I have however, noted that there is a trend for us as health care providers to try to "educate" a family member into changing their mind if the health care provider deems that whatever is being done or not done for the patient is not what they think should be done. I've seen them get very frustrated after they spend hours with family, "educating" and the family does not change their mind.

    While I am personally have discussed this many times with my family and I and they know my wishes, I do think after a family has had multiple conversations with health care providers, including the physician, that if they make a decision that seems out of kilter, we still need to respect it, and work with the family to be sure that the patient gets the best care, and best quality of life possible. We don't know every experience of that family, and they may never be willing to share it. We may never know the real reasons they are making the choices they do...We may think we know better, but...do we really know better?
    TJ'sMOM, laborer, and Susie2310 like this.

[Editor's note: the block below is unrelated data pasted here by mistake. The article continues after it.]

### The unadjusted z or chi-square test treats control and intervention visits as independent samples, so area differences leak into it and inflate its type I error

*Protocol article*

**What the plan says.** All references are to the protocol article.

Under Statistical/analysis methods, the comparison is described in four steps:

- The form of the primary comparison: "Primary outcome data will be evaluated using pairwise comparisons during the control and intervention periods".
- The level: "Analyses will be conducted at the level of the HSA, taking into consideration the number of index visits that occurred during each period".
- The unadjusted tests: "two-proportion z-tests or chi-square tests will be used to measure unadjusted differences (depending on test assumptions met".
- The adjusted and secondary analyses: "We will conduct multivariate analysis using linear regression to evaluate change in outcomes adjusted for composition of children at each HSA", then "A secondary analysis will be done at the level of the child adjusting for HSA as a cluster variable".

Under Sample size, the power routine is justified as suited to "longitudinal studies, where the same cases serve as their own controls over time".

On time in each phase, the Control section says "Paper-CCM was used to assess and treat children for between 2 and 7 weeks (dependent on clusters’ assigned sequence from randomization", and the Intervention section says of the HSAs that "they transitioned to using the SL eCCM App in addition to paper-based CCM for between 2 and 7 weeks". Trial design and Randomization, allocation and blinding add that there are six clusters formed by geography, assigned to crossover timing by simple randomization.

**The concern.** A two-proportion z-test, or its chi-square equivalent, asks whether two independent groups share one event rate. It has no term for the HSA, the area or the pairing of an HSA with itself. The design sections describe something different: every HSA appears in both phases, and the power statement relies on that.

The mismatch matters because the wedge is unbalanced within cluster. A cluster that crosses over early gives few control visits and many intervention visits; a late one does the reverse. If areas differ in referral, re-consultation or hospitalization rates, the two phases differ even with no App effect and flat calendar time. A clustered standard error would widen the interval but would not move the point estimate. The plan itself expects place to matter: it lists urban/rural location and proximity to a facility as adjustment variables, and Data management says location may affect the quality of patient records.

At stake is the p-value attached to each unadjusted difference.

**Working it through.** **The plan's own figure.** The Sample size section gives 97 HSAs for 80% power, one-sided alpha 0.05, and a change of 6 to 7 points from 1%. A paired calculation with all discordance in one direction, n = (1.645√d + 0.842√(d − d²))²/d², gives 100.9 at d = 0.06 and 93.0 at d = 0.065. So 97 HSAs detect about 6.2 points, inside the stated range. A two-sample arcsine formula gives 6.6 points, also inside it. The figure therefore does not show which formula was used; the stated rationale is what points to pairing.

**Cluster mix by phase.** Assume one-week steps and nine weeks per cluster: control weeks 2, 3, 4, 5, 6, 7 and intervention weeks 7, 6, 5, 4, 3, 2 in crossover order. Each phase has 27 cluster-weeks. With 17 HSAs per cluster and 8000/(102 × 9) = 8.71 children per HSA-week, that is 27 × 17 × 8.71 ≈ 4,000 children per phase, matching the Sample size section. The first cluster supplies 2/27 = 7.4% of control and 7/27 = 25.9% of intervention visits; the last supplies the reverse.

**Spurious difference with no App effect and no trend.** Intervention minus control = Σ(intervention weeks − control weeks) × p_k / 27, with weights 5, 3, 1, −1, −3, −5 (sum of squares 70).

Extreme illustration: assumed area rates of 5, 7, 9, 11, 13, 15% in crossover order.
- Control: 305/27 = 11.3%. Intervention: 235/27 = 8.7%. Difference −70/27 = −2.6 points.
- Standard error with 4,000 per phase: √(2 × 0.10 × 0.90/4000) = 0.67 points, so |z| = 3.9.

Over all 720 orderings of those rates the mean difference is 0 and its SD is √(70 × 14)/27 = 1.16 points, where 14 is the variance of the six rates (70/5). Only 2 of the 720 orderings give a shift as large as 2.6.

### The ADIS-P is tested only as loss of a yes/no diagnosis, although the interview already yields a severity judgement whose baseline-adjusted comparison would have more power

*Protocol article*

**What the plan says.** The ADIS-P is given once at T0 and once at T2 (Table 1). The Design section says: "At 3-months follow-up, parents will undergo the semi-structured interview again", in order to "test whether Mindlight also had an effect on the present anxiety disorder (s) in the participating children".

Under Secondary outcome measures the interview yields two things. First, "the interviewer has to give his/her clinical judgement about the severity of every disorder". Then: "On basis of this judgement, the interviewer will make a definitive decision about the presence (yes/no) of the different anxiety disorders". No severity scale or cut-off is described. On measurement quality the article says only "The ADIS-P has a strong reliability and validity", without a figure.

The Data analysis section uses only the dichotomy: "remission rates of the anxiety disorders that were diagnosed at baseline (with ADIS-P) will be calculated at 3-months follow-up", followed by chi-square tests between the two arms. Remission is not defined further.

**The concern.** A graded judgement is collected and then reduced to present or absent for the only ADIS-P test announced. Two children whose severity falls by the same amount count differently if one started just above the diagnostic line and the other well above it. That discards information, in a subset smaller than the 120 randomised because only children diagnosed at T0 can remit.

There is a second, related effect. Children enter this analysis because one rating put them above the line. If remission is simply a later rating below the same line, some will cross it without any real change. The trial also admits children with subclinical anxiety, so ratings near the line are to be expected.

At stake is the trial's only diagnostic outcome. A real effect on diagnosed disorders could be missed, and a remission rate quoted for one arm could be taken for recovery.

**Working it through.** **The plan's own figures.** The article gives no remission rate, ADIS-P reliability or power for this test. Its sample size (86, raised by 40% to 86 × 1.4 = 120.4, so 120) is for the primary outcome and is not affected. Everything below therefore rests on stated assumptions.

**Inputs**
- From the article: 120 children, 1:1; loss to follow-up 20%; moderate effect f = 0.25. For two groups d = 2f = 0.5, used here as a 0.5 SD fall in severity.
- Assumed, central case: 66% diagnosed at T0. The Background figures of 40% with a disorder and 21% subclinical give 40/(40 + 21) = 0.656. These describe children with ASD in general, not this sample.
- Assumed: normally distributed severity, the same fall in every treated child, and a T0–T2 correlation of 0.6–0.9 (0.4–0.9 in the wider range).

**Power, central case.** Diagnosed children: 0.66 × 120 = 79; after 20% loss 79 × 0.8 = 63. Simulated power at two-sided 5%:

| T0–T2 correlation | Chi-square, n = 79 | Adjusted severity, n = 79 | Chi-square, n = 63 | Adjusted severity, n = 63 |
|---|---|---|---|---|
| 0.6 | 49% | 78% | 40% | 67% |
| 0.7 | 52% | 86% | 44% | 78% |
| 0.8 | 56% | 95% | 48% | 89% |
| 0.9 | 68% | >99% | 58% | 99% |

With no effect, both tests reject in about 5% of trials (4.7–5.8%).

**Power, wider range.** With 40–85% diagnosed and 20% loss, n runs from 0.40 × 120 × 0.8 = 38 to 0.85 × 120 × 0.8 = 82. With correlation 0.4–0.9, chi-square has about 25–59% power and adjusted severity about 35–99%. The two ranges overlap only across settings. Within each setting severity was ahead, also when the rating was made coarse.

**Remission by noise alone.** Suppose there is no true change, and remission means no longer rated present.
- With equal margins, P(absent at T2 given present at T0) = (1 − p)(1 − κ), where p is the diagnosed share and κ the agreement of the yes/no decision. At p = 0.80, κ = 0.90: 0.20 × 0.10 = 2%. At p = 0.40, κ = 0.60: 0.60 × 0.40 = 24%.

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    Quote from Asystole RN
    Why are taxpayers funding anyone's healthcare?
    Um...because we live in a civilized society, where we choose not to allow the most vulnerable - poor children, the elderly, the intellectually challenged and the mentally ill for example - to drop dead because they can't always earn a living on their own?
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    Quote from aknottedyarn
    I do agree with this except: Most people have no idea what is futile. They have to listen to HCP who are not comfortable saying what needs to be said and doing what needs to be done. If a doctor is able to say to the family that further treatment will do no good and in fact will decrease the quality of life the family can make an informed decision. If the doctor says it is a crap shoot, the treatment might help, might harm and may do nothing that is a totally different set of information for the family. We are taught to never give up hope for remission, a late cure, etc. Doctors even more so. it takes a very special doctor to say we will do no more. We will allow a natural death. How can families be asked to make a decision to pay for useless care when it is a rare one who can actually say it is useless, or futile? I have worked with families who decided to do everything possible. In some cases it allows the family time to gather strength to accept what has been explained. In other cases the family hates it but does not feel comfortable being the bad guy who says to "pull the plug". No family member should ever have to make that decision. It is a medical decision. Somehow we put that responsibility on the family in many cases. None are in good shape to make an informed decision.